Friday, October 31, 2014


Yes-men “Yes”, I said to the woman who asked if she might photograph our Navajo baskets. “Yes”, I acquiesced when she wanted to handle a Nancy Chilly-Yazzie pottery vase. “Yes”, I allowed as she requested permission to take our Navajo rugs out into the sunlight to evaluate their quality. “Yes, yes, yes,” I said, “This is a yes place. We don’t like to say no.” The woman sensed my weakness and seemed inclined to press her advantage.

Hearing my comments, Priscilla nodded her head knowingly. After almost 25 years at Twin Rocks Trading Post, I have become a “yes-man”. The problem is that Priscilla has the same attribute. While one might question whether a woman has the essential characteristics, defines a yes-man as, “A man or woman who always expresses agreement.” Therefore, according to that imminently reliable resource Priscilla qualifies. As a result, Barry is the only person on the premises capable of saying “no," and when he is out of town we are in trouble.

At some point in my conversation with the assertive customer, I began to worry what might happen if she asked for a thousand dollars. Barry was traveling, so I wondered whether I would be compelled to give it to her, and whether Priscilla would consent. Years ago, Momma Rose claimed I would, “Argue with the Devil.” What that meant I was never completely sure, but she may have felt I was incapable of agreeing with anyone, including Old Scratch himself. Maybe she thought I was unpleasant, or maybe she believed I would simply debate all issues, no matter the subject. In any case, the trading post has apparently diminished my argumentative nature.
Navajo Male and Female Pottery Vase - Nancy Chilly (#55)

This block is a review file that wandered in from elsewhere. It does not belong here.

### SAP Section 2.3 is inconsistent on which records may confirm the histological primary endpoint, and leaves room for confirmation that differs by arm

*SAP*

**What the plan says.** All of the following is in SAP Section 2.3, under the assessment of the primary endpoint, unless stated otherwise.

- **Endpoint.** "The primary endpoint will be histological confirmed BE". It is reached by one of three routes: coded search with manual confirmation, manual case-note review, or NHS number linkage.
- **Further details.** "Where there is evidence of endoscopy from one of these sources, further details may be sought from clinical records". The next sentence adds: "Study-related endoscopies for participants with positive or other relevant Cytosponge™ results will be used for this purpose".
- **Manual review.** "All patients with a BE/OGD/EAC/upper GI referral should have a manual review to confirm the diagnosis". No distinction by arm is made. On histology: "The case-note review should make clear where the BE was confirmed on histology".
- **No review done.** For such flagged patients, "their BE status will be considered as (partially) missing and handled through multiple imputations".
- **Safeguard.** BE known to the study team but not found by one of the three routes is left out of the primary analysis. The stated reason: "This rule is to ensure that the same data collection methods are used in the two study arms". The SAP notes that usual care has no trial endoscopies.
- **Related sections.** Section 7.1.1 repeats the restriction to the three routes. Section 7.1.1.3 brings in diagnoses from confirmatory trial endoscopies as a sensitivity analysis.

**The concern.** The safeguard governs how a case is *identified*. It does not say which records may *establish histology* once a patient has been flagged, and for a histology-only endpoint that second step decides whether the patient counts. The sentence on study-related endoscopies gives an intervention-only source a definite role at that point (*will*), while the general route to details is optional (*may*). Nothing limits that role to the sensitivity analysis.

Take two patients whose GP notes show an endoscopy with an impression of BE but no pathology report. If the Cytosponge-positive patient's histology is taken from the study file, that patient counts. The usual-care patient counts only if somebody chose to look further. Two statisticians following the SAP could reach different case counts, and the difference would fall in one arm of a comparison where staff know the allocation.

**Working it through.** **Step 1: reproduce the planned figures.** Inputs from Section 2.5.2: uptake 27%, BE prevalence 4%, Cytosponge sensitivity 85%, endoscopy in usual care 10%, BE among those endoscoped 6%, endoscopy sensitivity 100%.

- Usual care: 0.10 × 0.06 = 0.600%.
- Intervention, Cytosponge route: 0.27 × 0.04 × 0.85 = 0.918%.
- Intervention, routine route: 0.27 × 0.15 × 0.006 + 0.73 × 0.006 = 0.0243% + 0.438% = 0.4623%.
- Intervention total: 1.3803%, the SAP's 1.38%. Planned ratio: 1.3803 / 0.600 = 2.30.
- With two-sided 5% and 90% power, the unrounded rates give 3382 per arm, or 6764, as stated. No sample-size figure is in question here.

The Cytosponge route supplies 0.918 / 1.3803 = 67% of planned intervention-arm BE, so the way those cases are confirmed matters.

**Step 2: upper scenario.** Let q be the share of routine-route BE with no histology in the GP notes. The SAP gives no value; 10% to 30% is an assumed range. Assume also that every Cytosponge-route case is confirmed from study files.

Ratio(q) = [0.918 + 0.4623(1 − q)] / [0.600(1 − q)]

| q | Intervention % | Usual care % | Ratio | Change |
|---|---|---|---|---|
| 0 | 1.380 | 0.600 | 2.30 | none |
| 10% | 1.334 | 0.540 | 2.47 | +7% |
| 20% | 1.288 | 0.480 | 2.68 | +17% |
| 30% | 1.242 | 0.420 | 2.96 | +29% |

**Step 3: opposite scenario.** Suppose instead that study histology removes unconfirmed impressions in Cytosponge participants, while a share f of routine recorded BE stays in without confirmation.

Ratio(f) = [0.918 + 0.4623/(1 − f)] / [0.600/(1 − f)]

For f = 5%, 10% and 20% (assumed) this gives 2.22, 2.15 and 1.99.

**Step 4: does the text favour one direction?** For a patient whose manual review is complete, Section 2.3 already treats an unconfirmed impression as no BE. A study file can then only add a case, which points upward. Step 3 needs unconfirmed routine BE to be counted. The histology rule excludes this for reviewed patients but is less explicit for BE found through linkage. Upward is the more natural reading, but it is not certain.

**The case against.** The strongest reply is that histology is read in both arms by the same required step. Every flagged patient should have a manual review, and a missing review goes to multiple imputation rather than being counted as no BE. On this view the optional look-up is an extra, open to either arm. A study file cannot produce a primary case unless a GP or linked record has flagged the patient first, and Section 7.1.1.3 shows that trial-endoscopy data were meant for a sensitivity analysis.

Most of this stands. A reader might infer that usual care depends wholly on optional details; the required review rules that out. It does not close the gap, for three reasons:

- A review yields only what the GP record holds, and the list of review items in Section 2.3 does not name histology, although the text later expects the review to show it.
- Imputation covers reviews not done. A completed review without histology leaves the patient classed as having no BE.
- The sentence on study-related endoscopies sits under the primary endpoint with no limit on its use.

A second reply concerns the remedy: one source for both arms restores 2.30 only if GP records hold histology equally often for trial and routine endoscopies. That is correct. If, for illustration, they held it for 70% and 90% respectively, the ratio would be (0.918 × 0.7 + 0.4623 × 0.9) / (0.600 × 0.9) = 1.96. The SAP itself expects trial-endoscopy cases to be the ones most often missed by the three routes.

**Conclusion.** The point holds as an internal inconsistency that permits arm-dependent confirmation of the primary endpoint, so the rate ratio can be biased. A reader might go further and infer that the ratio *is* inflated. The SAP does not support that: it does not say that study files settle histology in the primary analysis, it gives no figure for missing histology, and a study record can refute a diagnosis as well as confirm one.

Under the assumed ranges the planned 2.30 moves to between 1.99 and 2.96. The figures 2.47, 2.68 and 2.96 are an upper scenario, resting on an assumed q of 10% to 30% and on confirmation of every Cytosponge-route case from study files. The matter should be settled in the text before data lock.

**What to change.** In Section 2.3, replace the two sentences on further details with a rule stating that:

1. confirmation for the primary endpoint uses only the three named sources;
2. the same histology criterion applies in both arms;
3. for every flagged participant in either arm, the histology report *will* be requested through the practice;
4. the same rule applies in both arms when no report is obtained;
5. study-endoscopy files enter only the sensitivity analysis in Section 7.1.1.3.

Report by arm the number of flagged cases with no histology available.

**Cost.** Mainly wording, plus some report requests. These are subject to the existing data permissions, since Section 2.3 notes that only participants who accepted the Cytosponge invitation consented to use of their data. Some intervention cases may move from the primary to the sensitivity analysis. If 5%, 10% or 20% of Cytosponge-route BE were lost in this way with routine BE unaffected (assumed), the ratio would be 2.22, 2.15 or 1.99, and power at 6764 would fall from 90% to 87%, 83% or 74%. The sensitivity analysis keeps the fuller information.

Despite Rose’s assessment, I have always viewed myself as a congenial individual. When I recently mentioned this personal assessment to Jana, she just laughed and said, “Let’s discuss that some other time.” On this point, however, Barry seems to agree with me. He is forever saying I am too soft on the artists and customers. “No wonder they always ask for Steve," he frequently comments to Priscilla, “he always gives in.” She just nods sympathetically and wonders whether there is enough left in the checkbook to make payroll.

Barry is more of the old-time trader type. It is the art of the deal that motivates him. In fact, I think he got Duke’s trader gene and I was left out of that particular genetic transfer. Indeed, the trait may have run out by the time I arrived. I guess I lean more towards Rose’s side of the family, although how that factors into the equation I do not really understand. In any case, I justify our situation by contending that Barry and I balance each other out, and the end result is workable. We will see what happens in the long term.

When it comes to ace traders, I am often reminded of Bob Slaven, one of Duke’s best trading buddies. Years ago Duke and Bob would load Bob’s truck with goods and hit the road for weeks at a time, trading for anything they came across. A jar of coins, elk teeth, deer horns, bear skin rugs, saddles, guns, jewelry, turquoise, steer scrotum purses, whatever they stumbled onto was fair game. When they returned, Priscilla and I would marvel at their stories and acquisitions, and from time-to-time bury the newly acquired trade-goods under the counter in hopes they would never again see the light of day. For Bob and Duke, the issue was never yes or no. Instead, it was how they were going to get the deal done, and they always did.

A few days after our initial encounter, the woman returned and I turned numb with fear. What might she request this time, I wondered. She immediately started in, “May I take your picture?” “Yes, if you don’t fear for your camera," I approved. Spotting Barry, she said, “Who’s that? Can I get his picture too?” “Okay," I said, shrugging my shoulders. Barry was not so sure, but I had already committed him. There was no way out.

Eyeing Buffy, and sensing his companion had me on the ropes, the woman’s husband said, “Hey, what about that old dog? She looks like a good one. Can we take her home with us?” Priscilla and I froze. Taking a page from the Duke and Bob play book, however, Barry saved the day by pointing to me and saying, “Sure, if you take him with you.” That, as they say, ended the conversation and Buffy and I remained on the job.

Feeling something had to be done to prevent a catastrophe, Barry recently enrolled Priscilla and me in “No Therapy." While the progress has been slow, we are getting better. “No, no, no," Priscilla and I chant several times each morning, confident we will one day overcome our handicap.

With warm regards from Steve Simpson and the team;
Barry, Priscilla, and Danny.

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